ALAN BRINKLEY: Well, thatís a very hardy myth that very few historians have ever believed but that still survives, I think, in our popular culture, that we donít have classes in the United States. But of course, we do. We donít have them in quite the same way that England does, or other older societies do, but we do have class divisions, very severe class divisions in the United States. We always have, and we still do.
DAVID GERGEN: One of the things the book does not address but you as a historian have thought about a great deal is how we went on from this kind of trial, this kind of class warfare, to resolve these differences, so that, in fact, we did not have continuing class warfare in this country, and, indeed, we never had a Socialist Party, a robust Socialist Party of the kind weíve seen in Europe. What happened? How did we resolve it, and what lesson is there in that for today in this growing inequality?
ALAN BRINKLEY: Well, Iím not sure we resolved it so much as learned to manage it in a somewhat less divisive way than it was managed at around the turn of the century and a number of things happened. One was increasing prosperity, which began to raise the working standards--or the living standards of workers. Another was over time--although not really until the 1930--the emergence of a new and more vigorous form of labor movement that represented the aspirations of ordinary workers in the way that the Western Federation of Miners have tried but failed ultimately to do. Partly it was employers beginning to understand that workers were an asset and not simply fodder to be exploited in the way that many employers believed at the turn of the century. So there were a number of changes that, you know, to some degree ameliorated labor-management relations, although never eliminated the tensions between labor and employers entirely.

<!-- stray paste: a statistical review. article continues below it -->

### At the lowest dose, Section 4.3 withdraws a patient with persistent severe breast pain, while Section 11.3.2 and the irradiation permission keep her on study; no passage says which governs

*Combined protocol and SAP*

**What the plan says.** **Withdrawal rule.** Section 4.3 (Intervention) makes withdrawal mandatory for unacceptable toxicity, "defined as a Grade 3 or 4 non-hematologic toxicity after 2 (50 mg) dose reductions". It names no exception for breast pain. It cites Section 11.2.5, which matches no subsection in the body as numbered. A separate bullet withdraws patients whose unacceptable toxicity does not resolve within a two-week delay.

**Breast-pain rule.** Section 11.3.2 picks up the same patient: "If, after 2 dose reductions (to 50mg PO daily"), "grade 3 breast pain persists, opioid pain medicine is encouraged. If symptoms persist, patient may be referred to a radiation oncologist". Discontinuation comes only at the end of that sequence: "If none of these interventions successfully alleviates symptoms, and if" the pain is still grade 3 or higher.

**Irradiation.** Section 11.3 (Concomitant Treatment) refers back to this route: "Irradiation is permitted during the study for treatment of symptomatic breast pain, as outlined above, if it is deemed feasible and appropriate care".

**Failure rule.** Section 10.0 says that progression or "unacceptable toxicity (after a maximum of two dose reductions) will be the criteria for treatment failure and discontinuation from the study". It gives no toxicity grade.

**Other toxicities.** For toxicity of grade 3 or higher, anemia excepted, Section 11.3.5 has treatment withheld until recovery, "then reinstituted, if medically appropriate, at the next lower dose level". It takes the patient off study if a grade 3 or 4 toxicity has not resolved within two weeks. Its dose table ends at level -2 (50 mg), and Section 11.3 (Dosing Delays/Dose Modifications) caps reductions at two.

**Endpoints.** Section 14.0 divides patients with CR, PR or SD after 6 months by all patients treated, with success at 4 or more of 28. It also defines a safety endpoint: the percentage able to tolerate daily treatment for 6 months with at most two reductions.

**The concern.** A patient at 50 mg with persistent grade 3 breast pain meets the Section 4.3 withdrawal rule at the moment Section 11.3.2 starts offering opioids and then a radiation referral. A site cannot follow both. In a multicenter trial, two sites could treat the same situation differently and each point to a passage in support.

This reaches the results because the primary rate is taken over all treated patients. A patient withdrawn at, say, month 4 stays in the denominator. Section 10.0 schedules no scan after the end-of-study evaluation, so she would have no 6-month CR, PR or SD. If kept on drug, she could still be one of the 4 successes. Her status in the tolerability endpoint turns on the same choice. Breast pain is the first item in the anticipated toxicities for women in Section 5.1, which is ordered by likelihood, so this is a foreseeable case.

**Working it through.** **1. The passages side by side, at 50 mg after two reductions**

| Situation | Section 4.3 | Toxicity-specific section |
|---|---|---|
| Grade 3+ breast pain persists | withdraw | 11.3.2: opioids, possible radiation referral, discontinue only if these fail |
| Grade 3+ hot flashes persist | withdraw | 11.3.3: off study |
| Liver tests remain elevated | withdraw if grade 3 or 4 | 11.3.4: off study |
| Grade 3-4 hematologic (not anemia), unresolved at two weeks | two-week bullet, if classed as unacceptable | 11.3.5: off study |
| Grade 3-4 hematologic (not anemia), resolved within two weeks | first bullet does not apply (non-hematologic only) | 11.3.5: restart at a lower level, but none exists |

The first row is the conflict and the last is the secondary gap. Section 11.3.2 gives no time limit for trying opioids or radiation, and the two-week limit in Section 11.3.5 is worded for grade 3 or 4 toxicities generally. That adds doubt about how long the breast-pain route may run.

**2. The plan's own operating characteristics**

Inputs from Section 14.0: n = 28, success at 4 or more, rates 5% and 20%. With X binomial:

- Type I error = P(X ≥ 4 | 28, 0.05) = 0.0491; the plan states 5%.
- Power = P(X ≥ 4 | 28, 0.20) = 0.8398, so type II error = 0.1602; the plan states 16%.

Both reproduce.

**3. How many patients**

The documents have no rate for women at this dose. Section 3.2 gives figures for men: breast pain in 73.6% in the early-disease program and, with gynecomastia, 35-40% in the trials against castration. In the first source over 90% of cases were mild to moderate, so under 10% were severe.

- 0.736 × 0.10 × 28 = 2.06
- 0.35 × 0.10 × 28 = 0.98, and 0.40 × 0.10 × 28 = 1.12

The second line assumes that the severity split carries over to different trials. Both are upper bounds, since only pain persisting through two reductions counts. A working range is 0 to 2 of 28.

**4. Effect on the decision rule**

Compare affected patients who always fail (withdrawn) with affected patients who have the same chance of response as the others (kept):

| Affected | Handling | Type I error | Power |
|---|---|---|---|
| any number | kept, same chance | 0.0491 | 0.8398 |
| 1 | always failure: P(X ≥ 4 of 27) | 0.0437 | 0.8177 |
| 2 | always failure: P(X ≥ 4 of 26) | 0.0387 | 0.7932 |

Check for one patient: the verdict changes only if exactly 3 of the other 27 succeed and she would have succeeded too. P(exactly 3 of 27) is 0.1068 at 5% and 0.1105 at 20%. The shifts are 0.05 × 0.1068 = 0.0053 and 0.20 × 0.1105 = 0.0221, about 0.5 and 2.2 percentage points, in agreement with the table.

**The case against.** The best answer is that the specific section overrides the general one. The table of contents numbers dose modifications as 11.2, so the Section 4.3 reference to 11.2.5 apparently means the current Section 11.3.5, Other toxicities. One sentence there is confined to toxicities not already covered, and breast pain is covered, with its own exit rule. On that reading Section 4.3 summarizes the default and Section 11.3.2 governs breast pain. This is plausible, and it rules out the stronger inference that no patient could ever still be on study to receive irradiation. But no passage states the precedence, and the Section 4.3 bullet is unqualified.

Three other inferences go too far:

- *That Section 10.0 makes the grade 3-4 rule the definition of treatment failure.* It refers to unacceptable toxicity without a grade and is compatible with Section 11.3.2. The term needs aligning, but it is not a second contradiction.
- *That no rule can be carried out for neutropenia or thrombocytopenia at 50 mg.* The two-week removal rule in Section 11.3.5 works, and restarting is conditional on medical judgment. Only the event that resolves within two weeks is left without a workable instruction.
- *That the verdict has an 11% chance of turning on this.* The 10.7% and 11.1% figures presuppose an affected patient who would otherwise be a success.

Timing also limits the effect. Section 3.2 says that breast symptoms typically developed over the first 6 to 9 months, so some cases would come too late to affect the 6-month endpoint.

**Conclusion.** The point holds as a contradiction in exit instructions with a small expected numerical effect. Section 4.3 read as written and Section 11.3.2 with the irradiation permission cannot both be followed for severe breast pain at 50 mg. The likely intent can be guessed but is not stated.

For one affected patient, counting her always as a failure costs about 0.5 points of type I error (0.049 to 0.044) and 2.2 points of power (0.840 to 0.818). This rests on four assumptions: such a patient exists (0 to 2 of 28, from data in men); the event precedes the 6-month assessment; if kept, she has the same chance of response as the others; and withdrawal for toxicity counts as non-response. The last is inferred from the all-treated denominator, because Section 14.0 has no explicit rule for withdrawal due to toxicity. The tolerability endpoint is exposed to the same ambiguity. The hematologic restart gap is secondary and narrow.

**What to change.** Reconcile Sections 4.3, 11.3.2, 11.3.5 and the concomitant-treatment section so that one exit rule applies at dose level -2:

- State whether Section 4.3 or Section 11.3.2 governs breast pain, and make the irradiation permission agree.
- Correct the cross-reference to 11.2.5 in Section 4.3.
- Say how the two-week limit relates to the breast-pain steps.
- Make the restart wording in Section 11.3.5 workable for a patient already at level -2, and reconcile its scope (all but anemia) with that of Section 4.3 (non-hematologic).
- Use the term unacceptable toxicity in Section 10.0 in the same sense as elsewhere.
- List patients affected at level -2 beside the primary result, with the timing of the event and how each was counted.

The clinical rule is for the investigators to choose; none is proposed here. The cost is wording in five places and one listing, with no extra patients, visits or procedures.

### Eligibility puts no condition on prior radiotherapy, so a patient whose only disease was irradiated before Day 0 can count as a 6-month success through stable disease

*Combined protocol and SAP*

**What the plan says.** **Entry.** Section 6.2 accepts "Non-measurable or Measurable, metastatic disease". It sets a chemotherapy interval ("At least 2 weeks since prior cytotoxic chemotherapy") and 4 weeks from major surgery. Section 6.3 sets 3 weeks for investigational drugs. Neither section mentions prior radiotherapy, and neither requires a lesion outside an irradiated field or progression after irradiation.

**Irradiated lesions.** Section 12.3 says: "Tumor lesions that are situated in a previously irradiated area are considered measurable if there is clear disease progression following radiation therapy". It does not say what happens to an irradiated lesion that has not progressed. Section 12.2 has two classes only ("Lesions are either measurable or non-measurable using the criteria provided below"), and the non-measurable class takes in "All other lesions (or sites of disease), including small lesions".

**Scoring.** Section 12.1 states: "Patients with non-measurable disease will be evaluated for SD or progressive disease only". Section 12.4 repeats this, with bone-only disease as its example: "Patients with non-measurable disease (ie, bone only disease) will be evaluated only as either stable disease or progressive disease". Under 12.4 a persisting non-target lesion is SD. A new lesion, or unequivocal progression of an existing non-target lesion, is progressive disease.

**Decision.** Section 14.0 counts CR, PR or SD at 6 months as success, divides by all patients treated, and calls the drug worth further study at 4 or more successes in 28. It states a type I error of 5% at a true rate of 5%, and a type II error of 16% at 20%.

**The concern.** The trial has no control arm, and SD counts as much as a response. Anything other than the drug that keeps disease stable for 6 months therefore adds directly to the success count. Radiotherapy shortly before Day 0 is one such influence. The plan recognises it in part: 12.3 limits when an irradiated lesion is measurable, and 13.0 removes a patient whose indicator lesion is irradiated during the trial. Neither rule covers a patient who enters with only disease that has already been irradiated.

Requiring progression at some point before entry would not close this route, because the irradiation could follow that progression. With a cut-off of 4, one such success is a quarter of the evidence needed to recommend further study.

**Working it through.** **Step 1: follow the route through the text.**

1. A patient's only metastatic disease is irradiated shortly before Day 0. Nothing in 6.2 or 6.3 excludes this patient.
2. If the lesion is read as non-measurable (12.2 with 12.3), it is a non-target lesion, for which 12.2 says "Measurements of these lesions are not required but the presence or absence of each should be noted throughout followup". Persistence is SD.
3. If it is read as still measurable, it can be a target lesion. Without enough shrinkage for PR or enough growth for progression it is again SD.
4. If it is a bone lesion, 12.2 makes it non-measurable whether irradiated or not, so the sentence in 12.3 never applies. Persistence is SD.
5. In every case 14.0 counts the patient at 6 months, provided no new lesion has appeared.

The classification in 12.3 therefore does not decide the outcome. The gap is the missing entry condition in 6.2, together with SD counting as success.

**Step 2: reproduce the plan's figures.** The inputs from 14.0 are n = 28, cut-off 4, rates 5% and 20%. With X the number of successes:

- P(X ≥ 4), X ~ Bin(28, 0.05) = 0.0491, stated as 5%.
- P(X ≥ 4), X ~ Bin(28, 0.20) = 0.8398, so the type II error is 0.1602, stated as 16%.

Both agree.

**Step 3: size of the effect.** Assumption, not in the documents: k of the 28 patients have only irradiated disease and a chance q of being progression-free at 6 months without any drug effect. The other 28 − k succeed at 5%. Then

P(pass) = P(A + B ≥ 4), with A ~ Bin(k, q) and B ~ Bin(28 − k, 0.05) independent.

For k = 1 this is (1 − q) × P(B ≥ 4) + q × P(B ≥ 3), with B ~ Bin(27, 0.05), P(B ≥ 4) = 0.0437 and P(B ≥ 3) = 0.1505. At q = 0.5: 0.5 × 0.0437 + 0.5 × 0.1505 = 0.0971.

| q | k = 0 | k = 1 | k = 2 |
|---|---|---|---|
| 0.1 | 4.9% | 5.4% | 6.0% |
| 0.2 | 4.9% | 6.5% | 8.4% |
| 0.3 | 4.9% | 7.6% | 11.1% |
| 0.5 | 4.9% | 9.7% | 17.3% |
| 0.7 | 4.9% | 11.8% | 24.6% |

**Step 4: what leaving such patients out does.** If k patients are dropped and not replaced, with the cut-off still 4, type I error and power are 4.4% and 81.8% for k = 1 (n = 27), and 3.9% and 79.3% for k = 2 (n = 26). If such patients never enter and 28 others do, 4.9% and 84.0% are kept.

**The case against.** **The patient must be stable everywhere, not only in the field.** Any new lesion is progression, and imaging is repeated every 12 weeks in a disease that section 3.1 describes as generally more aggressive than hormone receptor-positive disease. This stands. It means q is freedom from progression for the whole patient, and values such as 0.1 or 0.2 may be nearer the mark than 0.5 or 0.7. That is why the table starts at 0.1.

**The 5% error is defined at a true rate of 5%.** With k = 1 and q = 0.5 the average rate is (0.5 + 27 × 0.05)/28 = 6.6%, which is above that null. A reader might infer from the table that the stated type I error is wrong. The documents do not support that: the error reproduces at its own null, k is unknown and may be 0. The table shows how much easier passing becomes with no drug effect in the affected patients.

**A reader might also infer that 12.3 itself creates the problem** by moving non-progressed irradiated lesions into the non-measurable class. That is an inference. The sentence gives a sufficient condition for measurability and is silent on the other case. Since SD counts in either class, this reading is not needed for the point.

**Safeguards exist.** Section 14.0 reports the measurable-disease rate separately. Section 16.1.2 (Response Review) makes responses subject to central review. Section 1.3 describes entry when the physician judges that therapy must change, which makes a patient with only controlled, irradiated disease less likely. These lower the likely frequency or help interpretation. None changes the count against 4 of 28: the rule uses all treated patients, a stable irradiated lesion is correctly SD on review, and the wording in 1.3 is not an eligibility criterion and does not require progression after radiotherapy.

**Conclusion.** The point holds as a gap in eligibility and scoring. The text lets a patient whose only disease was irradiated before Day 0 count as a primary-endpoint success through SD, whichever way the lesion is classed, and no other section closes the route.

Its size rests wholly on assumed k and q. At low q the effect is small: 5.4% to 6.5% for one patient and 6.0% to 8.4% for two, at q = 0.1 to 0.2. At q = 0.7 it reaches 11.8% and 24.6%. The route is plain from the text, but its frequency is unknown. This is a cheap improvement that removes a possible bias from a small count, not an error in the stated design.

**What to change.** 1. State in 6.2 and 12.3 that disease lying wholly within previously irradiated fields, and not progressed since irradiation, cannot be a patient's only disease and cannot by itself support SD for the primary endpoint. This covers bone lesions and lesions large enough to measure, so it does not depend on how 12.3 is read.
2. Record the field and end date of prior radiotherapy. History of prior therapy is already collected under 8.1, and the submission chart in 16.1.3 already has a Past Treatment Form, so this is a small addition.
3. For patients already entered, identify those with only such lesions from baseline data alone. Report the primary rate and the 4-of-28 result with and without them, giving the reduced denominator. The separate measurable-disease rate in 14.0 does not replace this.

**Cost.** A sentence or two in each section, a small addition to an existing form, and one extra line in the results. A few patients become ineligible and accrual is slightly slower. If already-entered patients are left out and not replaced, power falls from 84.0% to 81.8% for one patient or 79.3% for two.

DAVID GERGEN: But still hold lessons for today.
ALAN BRINKLEY: Yes, they do, and of course, weíre working through another set of labor-management problems today as the economy changes again. I am--weíre seeing once again a resurgence--maybe a modest resurgence--but a sort of resurgence of the labor movement, and we have to hope that weíll be able to manage these changes in our economy at least as well as our ancestors did a century ago.
DAVID GERGEN: Alan Brinkley, thank you for coming and thank you for standing in for your friend and your colleague, Tony Lukas.
ALAN BRINKLEY: Glad to be able to do it.